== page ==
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Guardians of the Web: Build Cyber-Smart Habits from Young Age

In the digital age, it's essential to equip our young ones with the knowledge and skills to navigate the online world safely and responsibly, instill cyber-smart habits early on, fostering a generation of responsible digital citizens. Join us on this journey to ensure that our children become confident and savvy navigators of the digital landscape.

25 April 2022
7 mins read
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In the real world, children are taught to be wary of strangers. They know not to talk to strangers along the street, invite strangers to their homes, or go to dangerous places alone. But how do these barriers hold on in the virtual realm?

Not well, Michelle Yao, co-founder of publishing house, Cyberlite Books, says.

“Very few are actually taught the same types of risks and threats in the cyber world,” she laments.

The risk is exacerbated because children often explore the digital space through laptops or phones, in school or at home. As they are in places where they feel safe, they may not realise that “when they chat with strangers or visit unsecured websites, they are actually letting people that they don’t know into what we call their cyber bedrooms,” Michelle explains.

The need to increase awareness of these threats and boost cyber safety for children is why she and co-founder, Nina Bual, started Cyberlite Books.

Writing the Cyberlite Books story

Cyberlite Books has developed an activity book titled Ready, Get Set, Connect!, which can improve education and help parents, teachers and children start important conversations about cyber safety.

With support from the Infocomm Media Development Authority (IMDA), the Media Literacy Council and US cybersecurity company, Palo Alto Networks, Cyberlite Books has distributed over 10,000 copies of its Ready, Get Set, Connect! to primary and secondary schools in Singapore. It also runs hour-long parenting workshops for parents to understand the topics covered within the book.

While IMDA assists to connect with schools and parents in Singapore, Cyberlite Books is also working with Palo Alto Networks to reach children and families in Australia, Vietnam, and Indonesia with their books and Cyber A.C.E.S. (Activities in Cybersecurity Education for Students) programme.    

Education as the first line of defence

Claribel Chai, Country Manager, Singapore, Palo Alto Networks, explains that Palo Alto Networks advocates for cyber safety education because children are increasingly exposed to technology—and in turn, cyber threats—at a very young age.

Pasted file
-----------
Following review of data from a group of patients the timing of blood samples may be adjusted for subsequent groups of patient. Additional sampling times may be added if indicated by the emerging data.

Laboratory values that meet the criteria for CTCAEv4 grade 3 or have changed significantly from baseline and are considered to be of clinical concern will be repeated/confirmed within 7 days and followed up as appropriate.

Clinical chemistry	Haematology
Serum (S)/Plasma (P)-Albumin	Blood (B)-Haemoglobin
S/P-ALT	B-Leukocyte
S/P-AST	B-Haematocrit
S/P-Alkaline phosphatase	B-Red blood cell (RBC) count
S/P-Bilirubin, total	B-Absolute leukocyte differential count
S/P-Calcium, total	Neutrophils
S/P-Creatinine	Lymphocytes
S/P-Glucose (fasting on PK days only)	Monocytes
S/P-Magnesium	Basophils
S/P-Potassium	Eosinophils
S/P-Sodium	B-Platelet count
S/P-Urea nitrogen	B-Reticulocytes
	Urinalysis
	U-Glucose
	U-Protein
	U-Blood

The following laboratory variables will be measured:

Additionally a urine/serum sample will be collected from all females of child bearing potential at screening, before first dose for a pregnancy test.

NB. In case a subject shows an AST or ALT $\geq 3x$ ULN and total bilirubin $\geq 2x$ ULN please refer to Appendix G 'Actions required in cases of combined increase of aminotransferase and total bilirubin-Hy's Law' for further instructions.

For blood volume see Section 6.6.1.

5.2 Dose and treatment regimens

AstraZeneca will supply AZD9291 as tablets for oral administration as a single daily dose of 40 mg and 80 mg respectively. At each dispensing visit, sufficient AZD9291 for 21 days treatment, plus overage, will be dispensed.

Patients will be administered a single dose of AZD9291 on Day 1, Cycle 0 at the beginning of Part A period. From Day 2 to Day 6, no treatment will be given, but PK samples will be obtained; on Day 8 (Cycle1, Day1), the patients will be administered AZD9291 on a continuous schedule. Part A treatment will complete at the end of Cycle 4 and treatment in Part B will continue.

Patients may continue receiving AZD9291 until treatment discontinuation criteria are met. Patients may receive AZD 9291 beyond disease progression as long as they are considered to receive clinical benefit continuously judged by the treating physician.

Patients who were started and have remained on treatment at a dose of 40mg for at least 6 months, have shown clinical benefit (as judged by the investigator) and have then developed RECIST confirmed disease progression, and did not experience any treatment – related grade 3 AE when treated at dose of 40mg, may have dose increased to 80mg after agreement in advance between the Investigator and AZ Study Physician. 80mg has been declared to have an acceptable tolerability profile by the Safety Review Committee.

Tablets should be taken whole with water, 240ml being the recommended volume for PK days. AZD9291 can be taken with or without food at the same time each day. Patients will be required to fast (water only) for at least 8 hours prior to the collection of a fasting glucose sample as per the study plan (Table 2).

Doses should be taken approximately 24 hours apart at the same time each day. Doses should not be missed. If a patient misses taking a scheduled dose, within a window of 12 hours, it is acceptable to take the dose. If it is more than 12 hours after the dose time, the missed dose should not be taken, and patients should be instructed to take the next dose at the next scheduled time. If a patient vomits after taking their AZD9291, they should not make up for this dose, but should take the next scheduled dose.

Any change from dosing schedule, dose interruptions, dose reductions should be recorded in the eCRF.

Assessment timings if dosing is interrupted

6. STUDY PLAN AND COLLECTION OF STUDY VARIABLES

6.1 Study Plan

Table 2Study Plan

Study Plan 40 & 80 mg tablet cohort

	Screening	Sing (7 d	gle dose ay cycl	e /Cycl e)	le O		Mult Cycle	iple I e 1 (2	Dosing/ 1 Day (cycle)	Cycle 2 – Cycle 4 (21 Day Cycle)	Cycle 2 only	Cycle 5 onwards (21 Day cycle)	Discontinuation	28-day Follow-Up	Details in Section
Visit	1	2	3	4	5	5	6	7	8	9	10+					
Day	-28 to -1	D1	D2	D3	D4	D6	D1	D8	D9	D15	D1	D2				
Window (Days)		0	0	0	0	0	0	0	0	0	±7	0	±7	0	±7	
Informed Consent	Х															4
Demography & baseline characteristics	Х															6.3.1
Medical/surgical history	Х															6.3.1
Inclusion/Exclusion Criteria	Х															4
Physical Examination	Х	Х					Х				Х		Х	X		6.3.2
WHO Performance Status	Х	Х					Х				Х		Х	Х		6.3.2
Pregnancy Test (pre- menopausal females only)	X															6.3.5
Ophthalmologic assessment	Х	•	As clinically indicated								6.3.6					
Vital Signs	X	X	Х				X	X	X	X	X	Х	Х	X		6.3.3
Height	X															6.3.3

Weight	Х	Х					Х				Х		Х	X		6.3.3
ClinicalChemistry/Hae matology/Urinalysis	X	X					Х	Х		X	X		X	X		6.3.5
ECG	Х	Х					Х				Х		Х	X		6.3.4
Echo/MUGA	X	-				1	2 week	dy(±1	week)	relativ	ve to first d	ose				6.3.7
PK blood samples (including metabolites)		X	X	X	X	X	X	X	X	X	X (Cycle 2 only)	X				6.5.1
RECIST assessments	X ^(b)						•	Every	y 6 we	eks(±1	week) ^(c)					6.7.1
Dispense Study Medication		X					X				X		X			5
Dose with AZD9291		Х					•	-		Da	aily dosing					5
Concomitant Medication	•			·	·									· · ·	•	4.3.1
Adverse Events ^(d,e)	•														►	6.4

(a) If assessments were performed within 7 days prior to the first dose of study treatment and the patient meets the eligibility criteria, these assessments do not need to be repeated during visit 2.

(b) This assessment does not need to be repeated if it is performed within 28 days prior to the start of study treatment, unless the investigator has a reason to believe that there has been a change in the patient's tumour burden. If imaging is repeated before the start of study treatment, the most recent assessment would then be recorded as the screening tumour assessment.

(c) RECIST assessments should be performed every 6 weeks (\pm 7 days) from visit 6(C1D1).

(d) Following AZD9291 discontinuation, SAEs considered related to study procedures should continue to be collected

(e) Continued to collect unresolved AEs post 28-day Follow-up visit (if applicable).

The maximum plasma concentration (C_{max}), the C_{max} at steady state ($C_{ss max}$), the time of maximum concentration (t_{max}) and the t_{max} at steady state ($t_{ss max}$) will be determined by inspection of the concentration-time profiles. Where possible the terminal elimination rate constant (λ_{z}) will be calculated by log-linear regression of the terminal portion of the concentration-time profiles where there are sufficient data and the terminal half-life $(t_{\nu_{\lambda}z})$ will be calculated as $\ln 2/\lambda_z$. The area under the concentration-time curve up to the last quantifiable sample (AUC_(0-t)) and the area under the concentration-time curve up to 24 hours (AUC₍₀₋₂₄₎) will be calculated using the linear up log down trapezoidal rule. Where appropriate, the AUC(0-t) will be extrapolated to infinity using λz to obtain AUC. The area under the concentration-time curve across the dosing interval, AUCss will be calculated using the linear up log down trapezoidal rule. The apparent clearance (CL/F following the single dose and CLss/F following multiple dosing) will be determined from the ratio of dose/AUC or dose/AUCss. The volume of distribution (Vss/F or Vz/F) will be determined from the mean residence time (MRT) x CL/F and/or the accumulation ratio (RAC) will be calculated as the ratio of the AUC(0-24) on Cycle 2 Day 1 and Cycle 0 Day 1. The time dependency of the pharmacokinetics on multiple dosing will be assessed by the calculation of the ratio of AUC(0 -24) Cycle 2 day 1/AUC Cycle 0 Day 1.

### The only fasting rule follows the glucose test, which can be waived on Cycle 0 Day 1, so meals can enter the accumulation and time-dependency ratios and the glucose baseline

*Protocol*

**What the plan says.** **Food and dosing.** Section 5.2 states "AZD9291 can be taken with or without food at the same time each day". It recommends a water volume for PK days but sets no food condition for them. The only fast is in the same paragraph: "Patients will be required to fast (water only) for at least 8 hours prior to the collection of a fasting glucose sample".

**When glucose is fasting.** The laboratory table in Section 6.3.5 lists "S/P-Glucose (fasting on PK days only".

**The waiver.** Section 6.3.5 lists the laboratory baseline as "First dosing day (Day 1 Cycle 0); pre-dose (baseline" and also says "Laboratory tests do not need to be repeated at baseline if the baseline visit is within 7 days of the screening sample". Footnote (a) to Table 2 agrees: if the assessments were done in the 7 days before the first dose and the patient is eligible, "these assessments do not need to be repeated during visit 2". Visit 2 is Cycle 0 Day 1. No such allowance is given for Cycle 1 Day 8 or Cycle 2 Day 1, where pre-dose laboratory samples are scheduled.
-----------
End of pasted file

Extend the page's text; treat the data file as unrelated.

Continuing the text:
“With digital tools and online learning likely to be a mainstay in academic curriculum, fostering good cyber safety habits from a young age has become ever more pertinent,” Claribel says.

"Cybersecurity education should start from a young age and remain an ongoing conversation, even well into adulthood.”

That said, she acknowledges that talking to children about internet safety can be difficult. Although children face similar cyber risks as adults do, they need age-appropriate explanations to help them understand the topic and remain engaged with the materials, she says.

Besides collaborating with Palo Alto Networks, Cyberlite Books also runs cyber safety workshops with partners like the National Library Board (NLB).

Ready, get set, connect with kids

This ability to engage children is where Cyberlite Books excels.

Complex concepts are made simple by characters like the Fake News Faker, who offers children different articles and challenges them to look at the language, grammar and graphics to determine if the news is real or fake. There is also Miss 2FA, who as her name suggests, is an advocate of the importance of having a two-factor authentication process.

Each topic also comes with an accompanying activity for children to practice their knowledge. For example, a password legend is used to help children understand how to set strong passwords, phishing is understood through a “spot the difference” game, and grooming is explained by asking children to identify red flags in online conversations.

These activities ensure children don’t just “read and flick through” the book. Rather, they need to exercise critical thought and “make the connection between what they do in the online world and how it affects them in the physical one,” Michelle says.